You devour online marketing lessons. You feast on articles, reports, books, and eBooks. Perhaps it’s so important to you, you spend some of your precious time attending webinars and conferences and you can’t help but join the conversation on blogs and via social media.
Good for you.
There’s a ton of information to take in, the rules change daily, and if you’re going to succeed with online marketing, you must master a good many practices, techniques and tools.
The experts keep serving up specialized dishes: content marketing, social media marketing, search marketing, permission-based marketing, inbound marketing and any (fill-in-the-blank-here) marketing.
The more these ingredients get heaped onto our plates, the more the meal calls for a bowl and spoon. It’s digital soup, my friend.
Clarity is hard to achieve.
Pencils out. It’s pop quiz time.
What should you focus on to make your online marketing more effective?
(B) Social media
(E) All of the above
(F) None of the above
I told you this was a tough one.
If you answered (E) it wouldn’t be fair to give you an “F.” You studied the choices and decided it’s not all that effective to focus on just one ingredient in this complex recipe. They’re interdependent.
You’re right about that.
But you’re wrong to focus on tactics.
As marketers, we fall into this trap time and again. Right now, in offices everywhere, marketers’ pulses are racing with questions such as:
How will we produce video content?
What’s our Facebook strategy?
Should we revisit our keywords?
What’s producing the peaks and valleys in our website traffic?
These are good questions. I applaud you for asking them and agree whole-heartedly they demand thoughtful answers.
However, you need to push questions such as these to the backburner until you answer a far more important question…
What does the customer want?
The customer—I chose the singular for a reason. The most effective online marketers have one thing, the word “you,” written boldly on a sticky note and forever attached to their frontal lobes.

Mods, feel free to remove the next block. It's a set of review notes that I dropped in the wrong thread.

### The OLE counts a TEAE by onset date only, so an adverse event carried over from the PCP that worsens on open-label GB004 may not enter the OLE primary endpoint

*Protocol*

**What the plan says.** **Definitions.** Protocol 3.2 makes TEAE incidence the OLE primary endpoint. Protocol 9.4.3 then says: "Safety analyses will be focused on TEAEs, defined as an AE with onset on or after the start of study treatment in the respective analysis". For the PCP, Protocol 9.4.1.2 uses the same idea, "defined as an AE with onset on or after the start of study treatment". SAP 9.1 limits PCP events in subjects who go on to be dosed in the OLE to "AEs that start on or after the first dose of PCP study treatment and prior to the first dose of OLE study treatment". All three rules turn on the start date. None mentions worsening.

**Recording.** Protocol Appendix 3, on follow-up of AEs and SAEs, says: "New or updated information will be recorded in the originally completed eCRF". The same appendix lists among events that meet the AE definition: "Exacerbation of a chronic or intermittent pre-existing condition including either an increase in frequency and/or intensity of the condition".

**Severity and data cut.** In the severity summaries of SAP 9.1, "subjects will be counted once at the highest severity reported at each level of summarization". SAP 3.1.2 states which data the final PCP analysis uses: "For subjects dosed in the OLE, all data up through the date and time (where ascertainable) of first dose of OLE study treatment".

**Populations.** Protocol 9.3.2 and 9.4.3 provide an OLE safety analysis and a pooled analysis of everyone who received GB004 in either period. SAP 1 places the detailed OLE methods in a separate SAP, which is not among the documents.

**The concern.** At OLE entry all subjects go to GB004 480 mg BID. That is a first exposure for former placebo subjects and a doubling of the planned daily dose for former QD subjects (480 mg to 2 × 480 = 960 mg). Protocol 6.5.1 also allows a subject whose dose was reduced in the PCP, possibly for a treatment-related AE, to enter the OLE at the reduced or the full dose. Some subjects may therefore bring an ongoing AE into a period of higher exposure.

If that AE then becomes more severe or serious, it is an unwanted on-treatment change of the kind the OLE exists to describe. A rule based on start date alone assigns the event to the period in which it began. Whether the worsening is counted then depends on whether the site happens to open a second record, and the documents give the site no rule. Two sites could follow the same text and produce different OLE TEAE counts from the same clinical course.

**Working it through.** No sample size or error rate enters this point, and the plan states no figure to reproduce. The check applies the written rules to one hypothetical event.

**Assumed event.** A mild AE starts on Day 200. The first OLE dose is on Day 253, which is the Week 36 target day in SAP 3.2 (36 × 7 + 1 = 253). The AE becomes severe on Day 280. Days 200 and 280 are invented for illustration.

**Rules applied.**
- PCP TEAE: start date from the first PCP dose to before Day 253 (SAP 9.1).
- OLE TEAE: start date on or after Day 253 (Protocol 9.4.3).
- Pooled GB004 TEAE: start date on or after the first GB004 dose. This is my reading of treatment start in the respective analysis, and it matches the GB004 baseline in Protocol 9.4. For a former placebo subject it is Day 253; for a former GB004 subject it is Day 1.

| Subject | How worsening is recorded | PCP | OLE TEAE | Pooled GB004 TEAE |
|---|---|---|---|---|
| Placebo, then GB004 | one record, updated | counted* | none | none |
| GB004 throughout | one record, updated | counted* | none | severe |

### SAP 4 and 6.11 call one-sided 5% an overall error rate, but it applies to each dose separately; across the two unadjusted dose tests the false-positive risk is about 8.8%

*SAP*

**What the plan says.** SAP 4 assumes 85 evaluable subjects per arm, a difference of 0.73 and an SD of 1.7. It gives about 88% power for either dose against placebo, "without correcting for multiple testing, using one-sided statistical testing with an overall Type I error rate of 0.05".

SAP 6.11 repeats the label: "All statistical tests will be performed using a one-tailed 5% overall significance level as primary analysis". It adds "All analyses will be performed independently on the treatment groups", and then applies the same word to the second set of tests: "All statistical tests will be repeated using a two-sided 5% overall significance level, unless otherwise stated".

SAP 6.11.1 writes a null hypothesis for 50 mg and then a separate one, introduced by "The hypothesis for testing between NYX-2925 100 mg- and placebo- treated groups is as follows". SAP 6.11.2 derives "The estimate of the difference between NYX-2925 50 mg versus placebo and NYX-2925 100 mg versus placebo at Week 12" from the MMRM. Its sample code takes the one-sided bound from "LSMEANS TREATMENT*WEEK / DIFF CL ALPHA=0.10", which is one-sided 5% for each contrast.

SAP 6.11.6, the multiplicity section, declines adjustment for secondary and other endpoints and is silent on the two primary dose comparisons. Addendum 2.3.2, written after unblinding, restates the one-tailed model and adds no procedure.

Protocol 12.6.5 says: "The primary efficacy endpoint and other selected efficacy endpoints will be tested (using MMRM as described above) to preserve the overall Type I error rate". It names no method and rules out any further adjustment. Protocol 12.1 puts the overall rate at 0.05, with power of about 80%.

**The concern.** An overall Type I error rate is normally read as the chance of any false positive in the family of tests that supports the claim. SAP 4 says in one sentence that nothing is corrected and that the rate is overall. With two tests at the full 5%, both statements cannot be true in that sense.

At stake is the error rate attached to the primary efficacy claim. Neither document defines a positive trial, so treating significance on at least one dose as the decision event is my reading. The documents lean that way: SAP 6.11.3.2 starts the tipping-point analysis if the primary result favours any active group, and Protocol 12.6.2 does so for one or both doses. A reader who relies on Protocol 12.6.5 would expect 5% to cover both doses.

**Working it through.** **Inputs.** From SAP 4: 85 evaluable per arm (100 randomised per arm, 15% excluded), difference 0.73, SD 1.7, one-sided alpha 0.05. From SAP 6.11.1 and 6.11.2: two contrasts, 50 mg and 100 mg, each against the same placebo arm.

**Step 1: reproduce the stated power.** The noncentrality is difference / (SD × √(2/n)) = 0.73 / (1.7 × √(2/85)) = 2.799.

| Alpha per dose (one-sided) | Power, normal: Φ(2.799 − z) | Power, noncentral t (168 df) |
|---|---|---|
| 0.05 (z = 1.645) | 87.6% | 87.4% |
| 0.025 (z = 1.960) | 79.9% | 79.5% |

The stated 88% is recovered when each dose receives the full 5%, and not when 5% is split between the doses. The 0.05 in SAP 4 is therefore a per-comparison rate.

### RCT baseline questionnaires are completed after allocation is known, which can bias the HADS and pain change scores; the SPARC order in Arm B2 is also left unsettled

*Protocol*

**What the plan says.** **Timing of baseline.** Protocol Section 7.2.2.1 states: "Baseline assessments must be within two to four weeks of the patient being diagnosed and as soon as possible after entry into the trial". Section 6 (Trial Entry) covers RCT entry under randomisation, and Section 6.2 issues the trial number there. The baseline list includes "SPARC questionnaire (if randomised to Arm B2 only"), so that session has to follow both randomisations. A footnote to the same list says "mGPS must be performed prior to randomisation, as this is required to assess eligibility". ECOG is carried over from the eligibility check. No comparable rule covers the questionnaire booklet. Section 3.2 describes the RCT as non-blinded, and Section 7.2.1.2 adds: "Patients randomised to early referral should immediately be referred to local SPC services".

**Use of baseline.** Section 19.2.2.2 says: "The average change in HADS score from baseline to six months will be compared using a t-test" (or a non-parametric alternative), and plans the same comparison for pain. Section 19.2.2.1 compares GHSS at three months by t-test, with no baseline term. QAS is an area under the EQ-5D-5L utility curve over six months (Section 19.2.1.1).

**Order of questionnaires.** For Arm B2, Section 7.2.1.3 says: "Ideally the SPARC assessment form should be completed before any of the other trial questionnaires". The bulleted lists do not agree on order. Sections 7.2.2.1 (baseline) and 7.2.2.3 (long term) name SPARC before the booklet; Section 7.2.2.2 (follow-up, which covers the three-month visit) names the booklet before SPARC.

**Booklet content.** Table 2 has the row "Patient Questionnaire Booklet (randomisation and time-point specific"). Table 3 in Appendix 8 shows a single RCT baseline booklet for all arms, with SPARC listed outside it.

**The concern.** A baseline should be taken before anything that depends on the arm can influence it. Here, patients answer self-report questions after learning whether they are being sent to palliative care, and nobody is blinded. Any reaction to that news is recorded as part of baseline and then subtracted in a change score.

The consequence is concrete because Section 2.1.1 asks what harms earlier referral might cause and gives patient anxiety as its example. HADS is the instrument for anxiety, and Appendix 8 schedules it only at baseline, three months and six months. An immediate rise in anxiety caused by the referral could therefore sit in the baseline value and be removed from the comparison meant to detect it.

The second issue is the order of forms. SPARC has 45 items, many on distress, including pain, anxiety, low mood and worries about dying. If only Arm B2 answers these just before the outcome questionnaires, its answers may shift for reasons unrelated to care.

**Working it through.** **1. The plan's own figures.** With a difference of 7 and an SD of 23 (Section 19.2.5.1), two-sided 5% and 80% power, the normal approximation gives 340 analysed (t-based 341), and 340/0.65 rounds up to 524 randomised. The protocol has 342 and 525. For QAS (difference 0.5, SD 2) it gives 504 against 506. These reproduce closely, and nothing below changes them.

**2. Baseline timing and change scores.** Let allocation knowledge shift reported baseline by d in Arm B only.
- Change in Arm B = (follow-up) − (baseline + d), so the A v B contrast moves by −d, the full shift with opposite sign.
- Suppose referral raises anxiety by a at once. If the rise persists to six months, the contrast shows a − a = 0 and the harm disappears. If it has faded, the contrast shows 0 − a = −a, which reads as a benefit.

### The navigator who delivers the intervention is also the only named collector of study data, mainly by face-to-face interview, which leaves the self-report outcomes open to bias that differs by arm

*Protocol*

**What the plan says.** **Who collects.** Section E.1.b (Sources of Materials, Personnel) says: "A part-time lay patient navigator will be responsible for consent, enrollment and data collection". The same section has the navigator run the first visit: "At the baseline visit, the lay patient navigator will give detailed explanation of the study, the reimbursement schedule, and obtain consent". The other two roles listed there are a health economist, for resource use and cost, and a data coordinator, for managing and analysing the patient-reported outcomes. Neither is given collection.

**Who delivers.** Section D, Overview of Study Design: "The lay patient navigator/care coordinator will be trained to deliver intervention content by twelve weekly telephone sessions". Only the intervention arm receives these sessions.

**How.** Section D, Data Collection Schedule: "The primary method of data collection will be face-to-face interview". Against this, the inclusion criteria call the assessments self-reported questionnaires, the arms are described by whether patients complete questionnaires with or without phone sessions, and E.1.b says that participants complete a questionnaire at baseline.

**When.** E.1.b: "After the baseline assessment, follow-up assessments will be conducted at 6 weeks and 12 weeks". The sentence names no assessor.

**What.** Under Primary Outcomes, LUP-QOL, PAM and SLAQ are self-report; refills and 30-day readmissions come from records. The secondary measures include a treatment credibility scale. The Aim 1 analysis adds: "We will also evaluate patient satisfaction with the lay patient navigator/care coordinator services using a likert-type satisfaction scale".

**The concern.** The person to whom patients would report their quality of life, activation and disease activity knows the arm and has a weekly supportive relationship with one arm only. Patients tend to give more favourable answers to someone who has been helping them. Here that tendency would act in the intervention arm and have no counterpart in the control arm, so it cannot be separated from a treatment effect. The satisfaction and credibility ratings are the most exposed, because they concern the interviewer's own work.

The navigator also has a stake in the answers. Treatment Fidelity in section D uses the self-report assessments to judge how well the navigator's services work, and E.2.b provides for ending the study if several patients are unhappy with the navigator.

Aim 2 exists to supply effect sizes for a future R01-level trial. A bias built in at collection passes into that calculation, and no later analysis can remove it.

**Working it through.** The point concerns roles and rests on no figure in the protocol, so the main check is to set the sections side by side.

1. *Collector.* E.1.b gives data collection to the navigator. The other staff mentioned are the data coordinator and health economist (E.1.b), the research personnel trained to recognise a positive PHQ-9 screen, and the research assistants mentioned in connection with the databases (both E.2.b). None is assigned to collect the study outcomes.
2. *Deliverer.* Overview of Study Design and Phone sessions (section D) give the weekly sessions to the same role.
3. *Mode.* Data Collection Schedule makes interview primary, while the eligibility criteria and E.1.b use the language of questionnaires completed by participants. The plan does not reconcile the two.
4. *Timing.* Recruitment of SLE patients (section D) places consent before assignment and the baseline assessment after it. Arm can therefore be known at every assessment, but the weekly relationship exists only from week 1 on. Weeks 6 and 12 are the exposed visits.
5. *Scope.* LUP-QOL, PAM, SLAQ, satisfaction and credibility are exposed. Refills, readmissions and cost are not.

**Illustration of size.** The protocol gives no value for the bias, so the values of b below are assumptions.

“You” is a person your marketing strategy must focus on, a word your copywriter must use, the living, breathing target market your designs need to appeal to and your social media specialist must connect with.
“You” has five senses. Can your marketing team state in no uncertain terms what he or she wants to see, hear, smell, touch and taste?
“You” opts in or out. “You” follows your company or a competitor. “You” either does or doesn’t find your pages and posts via search. “You” affects your numbers, but is far more complex than a zero or a one.
What’s wrong with “we?”
A month or so ago, I’m on the phone with a new client and his marketing team. They want my honest opinion about their home page, so I give it a quick once over and say, “It’s all so self-serving. The word ‘we’ is the subject of practically every sentence.
Someone on the other end of the line doesn’t like what I’ve said. “What’s wrong with we?,” he protests.
If I was in the same room, I might have kissed him for writing such a great line for me. Though it’s the bane of copywriters the world over, in one form or another, clients have been asking this question since the beginning of time.
I go on to explain the website visitor isn’t there for “we.” He’s not interested in your company. He’s dealing with a challenge. That issue got him a’ Googleing and lucky for you, it drove him here.
If you feed him a steady stream of “we, we, we,” and start singing your own praises, he’ll head right back to the search engine and find someone who’s sincerely interested in helping him solve his problem.